When this program is analyzed with -slevel 2 or more, the analyzer spends its time, at each statement, wondering whether the state coming from the initial then branch has been propagated into something identical to the state coming from the initial else branch. This kind of test can be expensive, especially when programs with many execution paths are analyzed with high values of -slevel. Also, on this program or a program similar to this one, making the test at each statement is a complete waste of time: two states will never be found to be identical, if only because the state coming from the then and else branches always have different values for variable x.

Option -obviously-terminates disables these time-wasting tests, and makes the analysis of a program like this one much faster.

Another, very slightly different example

Consider the following following variation of the previous program:

int x, y, z, t, u, ...;

int main (int c, char **v)
  x = c & 1;
  if (x)
    x = 1;
    x = 1;
  y = x + 1;
  z = y;
  t = z - 1;
  u = t;

When analyzing this program without option -obviously-terminates, the analyzer immediately recognizes that the states corresponding to the two branches of the if are the same state, and merges them into one. Once a single state is left, no further expensive inclusion tests are necessary, and the analyzer zips through the rest of the program at maximal speed.

With option -obviously-terminates, on the other hand, the analyzer never tests whether the two branches can be merged. It basically does twice the work, propagating each state in duplicate through the rest of the program.

Concluding on option -obviously-terminates

When you are thinking of using option -obviously-terminates:

  1. You should wonder whether the analysis will then terminate.
  2. You should wonder whether the analyzed program is more like the first example or more like the second one. If it is more like the first one, you may hope that the analysis, with what will effectively amount to infinite slevel, will be faster.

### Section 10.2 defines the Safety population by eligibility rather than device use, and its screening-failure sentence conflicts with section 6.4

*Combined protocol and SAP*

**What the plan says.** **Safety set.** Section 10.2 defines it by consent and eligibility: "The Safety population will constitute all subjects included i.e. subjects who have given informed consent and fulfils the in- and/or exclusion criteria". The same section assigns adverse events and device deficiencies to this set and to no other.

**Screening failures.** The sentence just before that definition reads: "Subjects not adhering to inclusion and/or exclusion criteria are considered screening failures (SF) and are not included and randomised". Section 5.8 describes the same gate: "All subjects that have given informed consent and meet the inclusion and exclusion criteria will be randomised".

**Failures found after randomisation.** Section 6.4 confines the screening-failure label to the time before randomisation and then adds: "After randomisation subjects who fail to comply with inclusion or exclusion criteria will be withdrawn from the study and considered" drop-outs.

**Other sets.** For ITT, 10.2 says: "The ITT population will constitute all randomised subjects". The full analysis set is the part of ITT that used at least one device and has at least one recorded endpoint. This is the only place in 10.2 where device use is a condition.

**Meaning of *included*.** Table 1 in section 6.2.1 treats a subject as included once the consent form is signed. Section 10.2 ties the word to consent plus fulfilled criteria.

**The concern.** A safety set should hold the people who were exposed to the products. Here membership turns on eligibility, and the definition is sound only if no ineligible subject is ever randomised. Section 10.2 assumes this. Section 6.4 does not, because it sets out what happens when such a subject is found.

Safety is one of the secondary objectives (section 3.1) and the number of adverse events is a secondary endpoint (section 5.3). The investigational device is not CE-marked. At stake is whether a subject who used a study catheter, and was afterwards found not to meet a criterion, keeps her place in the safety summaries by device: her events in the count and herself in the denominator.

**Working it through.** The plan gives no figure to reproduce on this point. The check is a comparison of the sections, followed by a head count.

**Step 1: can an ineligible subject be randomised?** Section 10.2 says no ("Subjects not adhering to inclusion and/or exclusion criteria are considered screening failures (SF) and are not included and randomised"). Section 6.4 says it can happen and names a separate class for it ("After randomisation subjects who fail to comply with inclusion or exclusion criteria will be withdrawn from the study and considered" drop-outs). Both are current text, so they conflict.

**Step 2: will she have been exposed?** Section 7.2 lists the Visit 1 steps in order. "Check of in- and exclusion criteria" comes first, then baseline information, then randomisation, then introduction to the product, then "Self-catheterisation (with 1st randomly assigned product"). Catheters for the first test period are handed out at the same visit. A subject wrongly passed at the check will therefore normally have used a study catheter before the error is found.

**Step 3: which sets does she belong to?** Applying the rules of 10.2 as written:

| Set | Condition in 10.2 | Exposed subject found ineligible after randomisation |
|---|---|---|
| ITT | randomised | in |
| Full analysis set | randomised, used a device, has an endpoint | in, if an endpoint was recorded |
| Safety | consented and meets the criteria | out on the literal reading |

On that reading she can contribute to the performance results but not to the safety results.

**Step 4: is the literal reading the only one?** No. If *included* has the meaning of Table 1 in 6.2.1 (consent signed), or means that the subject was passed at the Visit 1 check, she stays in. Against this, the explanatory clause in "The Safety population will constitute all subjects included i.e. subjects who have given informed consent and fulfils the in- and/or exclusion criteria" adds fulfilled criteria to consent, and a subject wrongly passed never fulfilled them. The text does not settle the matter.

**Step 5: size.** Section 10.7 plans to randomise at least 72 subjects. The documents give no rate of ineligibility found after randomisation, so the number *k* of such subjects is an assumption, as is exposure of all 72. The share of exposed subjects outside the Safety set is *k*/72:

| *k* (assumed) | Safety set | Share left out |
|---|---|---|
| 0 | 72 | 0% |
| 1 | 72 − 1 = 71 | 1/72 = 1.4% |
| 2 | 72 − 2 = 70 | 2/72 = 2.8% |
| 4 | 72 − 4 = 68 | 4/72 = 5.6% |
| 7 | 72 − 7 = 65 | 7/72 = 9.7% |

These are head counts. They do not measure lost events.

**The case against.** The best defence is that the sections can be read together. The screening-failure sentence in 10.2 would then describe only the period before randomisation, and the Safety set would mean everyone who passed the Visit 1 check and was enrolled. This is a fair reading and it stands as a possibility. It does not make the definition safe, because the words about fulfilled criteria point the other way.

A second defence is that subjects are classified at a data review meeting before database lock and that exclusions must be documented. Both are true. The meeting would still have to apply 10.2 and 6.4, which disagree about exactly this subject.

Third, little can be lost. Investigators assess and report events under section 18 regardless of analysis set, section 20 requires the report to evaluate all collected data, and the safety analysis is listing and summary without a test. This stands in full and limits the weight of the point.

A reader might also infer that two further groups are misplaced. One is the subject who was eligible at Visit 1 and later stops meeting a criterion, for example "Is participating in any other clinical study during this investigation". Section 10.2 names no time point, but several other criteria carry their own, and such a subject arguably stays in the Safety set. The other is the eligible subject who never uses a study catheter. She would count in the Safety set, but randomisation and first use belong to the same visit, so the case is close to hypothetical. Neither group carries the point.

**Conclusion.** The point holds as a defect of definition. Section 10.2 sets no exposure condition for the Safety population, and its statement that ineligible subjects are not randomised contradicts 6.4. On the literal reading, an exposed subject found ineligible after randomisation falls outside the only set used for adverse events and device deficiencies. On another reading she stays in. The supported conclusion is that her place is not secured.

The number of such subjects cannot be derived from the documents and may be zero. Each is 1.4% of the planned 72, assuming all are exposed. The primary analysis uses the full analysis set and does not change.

When an analysis with option -obviously-terminates finishes, the results obtained are functionally equivalent to results that would have been obtained with an infinite slevel.

What about the current benchmark?

The value -slevel 100000, the highest one we used, also amounts to offering infinite slevel to the analyzer: the analyzer does not consume the 100000 allowed states, using up only about half. One last data point we can therefore obtain is the analysis time with option -obviously-terminates in replacement of -slevel 100000.

It turns out that the benchmark is more like the second example above: the analysis takes longer with option -obviously-terminates, about half an hour instead of 7 minutes. The option makes having states propagated through the same program point comparatively cheap, because inclusion does not have to be tested. On the other hand, because inclusion is not tested, some program points see 500000 states propagated through them, or about ten times more than the maximum when option -obviously-terminates is not used. Although each of them is less expensive to handle, having to deal with ten times as many states hurts the bottom line for this benchmark.

Well, it was worth trying. Unsurprisingly, after the half hour is elapsed, the same single alarm is found as in the -slevel 100000 analysis.


The number of options available in the Frama-C platform can be a little bit overwhelming. It is for a good reason that the value analysis tutorial emphasizes option -slevel and this option only. On the example from this post, it does not hurt very much only to know about this one: it allows you to obtain the optimal result, and you do not seem to be penalized by more than a few seconds for not remembering all the other ones.

Unfortunately, the example in this post is only one example, and in special cases, it may be necessary to have more than one string to one's bow.